What is photosynthesis?
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Q:

What is photosynthesis?

A:

Quick Answer

Photosynthesis is the process by which green plants manufacture their own food. The process takes place in small structures within the plant’s cells called chloroplasts. Photosynthesis evolved about 3 billion years ago, yet it remains the most important method for harvesting the sun’s energy on the planet.

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Full Answer

Most chloroplasts reside in cells located in a plant’s leaves, but they occasionally occur elsewhere as well. The chloroplasts use a substance called chlorophyll to absorb the energy carried by sunlight. Once this energy is absorbed, the chloroplasts combine it with carbon dioxide and water to produce sugars. The sugars allow the plants to store the energy for future use. Photosynthesis also produces oxygen, which is necessary for all animals to breathe.

Green plants that live in the world’s rivers, lakes and oceans engage in photosynthesis as well, but they must live relatively close to the surface. Many other simple organisms, such as algae and cyanobacteria, engage in photosynthesis. Nevertheless, scientists suspect that the process only evolved one time.

Scientists suspect that chloroplasts were initially independent organisms. Over millions of years, larger organisms engulfed them, and formed a symbiotic relationship with the small organelles. Chloroplasts have their own DNA, which most scientists interpret as evidence for the independent origin of the structures.

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Related Questions

  • Q:

    When does photosynthesis occur?

    A:

    Photosynthesis, the process by which plants convert the sun's energy to glucose, takes place during daylight hours when the plant's leaves are exposed to sunlight. This process only occurs in green plants and in some protist species. Carbon dioxide and water must also be present in order for photosynthesis to occur.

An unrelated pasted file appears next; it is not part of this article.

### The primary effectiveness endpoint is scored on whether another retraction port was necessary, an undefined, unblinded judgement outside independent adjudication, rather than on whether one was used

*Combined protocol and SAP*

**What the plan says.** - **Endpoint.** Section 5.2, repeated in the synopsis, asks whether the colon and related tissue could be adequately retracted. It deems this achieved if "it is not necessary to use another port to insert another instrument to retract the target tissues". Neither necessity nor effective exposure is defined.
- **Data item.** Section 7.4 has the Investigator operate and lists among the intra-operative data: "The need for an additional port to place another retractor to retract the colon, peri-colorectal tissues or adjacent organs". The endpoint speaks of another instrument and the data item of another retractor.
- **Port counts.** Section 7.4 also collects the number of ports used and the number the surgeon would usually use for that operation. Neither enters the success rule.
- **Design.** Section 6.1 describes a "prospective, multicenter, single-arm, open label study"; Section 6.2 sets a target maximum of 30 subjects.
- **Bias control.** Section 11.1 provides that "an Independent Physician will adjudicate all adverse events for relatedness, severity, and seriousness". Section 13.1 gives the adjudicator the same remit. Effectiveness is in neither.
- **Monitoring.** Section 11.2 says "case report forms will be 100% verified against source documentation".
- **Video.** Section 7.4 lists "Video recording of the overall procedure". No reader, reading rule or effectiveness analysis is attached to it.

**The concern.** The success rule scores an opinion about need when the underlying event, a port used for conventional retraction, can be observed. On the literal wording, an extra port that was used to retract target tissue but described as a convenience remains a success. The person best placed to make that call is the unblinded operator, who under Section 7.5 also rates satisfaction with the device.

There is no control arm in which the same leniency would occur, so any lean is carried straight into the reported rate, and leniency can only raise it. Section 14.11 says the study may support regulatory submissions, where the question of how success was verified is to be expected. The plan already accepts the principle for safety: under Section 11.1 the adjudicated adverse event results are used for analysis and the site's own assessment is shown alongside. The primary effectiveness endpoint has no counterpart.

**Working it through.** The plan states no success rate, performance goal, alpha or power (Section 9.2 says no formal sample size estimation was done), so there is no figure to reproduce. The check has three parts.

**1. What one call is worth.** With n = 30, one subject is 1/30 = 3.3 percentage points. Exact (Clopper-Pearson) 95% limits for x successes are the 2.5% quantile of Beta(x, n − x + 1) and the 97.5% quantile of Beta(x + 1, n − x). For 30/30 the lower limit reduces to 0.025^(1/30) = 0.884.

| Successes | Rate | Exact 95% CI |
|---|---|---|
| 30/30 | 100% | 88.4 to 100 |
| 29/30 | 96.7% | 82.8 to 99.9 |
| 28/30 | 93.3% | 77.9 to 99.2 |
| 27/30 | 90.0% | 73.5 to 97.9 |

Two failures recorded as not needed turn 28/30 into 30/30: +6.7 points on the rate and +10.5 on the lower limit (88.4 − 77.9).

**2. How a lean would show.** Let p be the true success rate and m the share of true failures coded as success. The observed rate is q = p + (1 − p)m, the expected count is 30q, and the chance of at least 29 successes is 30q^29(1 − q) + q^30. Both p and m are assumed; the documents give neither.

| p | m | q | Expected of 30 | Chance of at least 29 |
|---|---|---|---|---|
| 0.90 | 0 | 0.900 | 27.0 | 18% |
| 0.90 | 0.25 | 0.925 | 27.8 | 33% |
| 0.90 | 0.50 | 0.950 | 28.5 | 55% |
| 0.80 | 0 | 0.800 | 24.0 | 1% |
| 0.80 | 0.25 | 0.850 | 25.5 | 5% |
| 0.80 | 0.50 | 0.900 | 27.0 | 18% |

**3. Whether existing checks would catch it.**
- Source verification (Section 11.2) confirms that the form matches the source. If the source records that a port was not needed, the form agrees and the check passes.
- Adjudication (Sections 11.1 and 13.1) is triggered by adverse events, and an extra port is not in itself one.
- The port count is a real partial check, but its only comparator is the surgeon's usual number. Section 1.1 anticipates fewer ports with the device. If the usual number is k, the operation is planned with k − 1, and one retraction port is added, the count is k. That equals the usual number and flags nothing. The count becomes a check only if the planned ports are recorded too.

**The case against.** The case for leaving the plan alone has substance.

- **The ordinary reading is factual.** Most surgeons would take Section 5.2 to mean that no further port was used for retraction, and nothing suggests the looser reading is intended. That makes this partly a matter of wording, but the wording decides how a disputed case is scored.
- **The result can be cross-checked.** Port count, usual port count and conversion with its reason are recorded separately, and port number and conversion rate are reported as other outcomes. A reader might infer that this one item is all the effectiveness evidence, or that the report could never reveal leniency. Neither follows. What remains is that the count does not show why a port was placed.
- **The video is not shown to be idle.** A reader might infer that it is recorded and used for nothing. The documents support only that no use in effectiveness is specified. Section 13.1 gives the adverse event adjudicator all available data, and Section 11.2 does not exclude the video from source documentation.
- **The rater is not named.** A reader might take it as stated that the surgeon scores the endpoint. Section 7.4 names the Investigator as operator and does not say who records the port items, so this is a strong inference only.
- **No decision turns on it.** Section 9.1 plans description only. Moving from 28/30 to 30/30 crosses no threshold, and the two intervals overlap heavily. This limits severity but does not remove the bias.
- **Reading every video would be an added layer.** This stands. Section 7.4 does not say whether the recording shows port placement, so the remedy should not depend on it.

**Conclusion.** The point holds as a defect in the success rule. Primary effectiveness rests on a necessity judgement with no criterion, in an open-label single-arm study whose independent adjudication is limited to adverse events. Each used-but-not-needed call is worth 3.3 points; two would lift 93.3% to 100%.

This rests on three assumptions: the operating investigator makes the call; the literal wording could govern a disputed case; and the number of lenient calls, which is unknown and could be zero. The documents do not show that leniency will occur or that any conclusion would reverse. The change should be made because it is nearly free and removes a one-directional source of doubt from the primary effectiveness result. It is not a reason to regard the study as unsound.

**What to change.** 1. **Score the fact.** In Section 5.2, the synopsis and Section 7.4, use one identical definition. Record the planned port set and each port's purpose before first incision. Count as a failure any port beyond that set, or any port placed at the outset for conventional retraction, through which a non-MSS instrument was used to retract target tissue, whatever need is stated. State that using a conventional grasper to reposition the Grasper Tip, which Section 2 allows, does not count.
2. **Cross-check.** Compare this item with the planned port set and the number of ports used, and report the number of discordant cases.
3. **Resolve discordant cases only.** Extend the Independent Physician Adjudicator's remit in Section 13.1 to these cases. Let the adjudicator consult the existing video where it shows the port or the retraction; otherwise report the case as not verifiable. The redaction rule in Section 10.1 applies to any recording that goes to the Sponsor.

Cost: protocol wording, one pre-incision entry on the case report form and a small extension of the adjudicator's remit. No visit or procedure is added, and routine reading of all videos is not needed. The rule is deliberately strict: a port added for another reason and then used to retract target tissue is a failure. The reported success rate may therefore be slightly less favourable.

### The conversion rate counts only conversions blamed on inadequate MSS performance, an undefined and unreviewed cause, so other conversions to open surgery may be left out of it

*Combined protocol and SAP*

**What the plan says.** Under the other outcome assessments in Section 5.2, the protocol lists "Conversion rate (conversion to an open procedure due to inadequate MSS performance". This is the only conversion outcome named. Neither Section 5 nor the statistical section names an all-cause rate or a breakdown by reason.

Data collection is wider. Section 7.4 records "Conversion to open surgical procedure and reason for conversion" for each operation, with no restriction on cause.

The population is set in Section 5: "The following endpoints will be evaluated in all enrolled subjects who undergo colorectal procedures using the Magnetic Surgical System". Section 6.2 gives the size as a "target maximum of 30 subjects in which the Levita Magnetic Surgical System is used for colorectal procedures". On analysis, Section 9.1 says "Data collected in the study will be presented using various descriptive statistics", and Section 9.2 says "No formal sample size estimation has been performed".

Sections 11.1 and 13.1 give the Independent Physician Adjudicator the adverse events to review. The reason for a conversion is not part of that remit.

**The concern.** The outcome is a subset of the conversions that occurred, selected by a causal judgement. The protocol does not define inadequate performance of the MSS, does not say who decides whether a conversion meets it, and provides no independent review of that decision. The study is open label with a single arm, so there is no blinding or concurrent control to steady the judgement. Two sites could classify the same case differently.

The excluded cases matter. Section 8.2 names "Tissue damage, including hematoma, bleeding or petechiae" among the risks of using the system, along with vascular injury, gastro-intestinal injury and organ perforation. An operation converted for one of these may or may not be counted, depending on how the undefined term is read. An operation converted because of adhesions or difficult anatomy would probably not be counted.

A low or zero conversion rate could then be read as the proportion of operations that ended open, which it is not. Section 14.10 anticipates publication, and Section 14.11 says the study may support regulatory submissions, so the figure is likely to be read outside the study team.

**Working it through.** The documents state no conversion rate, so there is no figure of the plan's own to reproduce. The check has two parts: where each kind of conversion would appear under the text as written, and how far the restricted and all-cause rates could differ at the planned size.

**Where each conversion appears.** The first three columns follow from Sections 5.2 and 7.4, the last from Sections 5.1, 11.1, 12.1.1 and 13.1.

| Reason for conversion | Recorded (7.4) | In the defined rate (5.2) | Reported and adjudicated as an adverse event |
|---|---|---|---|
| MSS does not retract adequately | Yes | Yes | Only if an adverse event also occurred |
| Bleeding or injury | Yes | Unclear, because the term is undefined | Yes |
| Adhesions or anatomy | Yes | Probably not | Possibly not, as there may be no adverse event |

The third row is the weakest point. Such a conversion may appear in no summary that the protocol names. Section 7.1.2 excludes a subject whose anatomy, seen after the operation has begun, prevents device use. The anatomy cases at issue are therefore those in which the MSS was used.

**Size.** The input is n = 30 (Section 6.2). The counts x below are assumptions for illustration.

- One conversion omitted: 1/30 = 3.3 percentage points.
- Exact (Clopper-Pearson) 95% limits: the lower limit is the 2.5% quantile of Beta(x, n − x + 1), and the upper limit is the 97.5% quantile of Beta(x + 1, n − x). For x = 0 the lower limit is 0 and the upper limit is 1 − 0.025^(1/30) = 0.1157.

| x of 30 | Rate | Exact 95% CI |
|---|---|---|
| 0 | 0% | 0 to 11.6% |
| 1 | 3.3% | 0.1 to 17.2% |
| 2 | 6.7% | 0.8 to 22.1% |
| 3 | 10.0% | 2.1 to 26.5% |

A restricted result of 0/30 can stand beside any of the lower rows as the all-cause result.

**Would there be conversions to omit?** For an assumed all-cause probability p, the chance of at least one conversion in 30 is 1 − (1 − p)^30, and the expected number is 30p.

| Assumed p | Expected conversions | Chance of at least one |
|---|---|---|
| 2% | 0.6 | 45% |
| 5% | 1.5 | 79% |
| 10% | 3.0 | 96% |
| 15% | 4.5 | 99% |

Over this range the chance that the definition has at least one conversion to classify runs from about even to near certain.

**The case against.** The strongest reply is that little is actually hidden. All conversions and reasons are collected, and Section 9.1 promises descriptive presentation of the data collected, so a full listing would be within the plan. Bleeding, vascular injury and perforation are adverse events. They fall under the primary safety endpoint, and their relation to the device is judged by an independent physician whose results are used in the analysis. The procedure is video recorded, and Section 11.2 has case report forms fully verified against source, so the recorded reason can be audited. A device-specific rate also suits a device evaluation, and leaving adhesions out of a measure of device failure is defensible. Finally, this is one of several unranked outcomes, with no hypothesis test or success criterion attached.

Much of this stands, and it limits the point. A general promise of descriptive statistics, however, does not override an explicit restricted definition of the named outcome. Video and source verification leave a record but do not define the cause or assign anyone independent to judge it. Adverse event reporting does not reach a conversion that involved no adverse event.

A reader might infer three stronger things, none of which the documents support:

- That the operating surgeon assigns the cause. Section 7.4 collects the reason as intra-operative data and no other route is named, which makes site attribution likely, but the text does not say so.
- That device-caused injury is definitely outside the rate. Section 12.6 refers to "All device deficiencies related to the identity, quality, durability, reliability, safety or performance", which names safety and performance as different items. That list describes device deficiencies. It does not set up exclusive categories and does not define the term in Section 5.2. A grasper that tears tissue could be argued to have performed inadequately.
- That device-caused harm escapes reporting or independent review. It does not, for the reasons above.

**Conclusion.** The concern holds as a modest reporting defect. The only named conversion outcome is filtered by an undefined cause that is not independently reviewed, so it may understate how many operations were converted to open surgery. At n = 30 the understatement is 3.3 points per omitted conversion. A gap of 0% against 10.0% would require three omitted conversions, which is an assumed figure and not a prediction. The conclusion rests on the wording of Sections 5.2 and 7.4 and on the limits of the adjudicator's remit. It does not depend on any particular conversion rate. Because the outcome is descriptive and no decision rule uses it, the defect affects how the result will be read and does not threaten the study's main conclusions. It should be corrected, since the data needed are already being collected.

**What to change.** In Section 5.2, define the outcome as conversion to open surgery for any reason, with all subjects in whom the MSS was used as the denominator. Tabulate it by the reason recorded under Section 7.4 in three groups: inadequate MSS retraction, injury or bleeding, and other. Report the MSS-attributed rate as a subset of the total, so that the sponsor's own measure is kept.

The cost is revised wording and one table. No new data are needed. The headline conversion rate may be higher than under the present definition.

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  • Q:

    What is an explanation of photosynthesis for kids?

    A:

    Photosynthesis is the process that plants use to convert the energy in sunlight into food that they use for energy. In order to carry out photosynthesis, plants need not only sunlight but also water and carbon dioxide. The food they make is called glucose, which is a simple sugar.

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  • Q:

    Is photosynthesis endergonic or exergonic?

    A:

    Photosynthesis is an endergonic reaction. An endergonic reaction requires or absorbs energy from its surroundings, while an exergonic reaction releases energy. Most reactions that create or synthesize compounds are endergonic.

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  • Q:

    Why do we need photosynthesis?

    A:

    Photosynthesis is necessary because it forms the basis of the food chain. Photosynthesis, which occurs in green plants and algae, is the process by which sunlight combines with carbon dioxide, water and a chemical called chlorophyll to produce simple sugars. These sugars provide the plants with an energy source, and, when they are eaten by a predator, these sugars provide energy for the animal.

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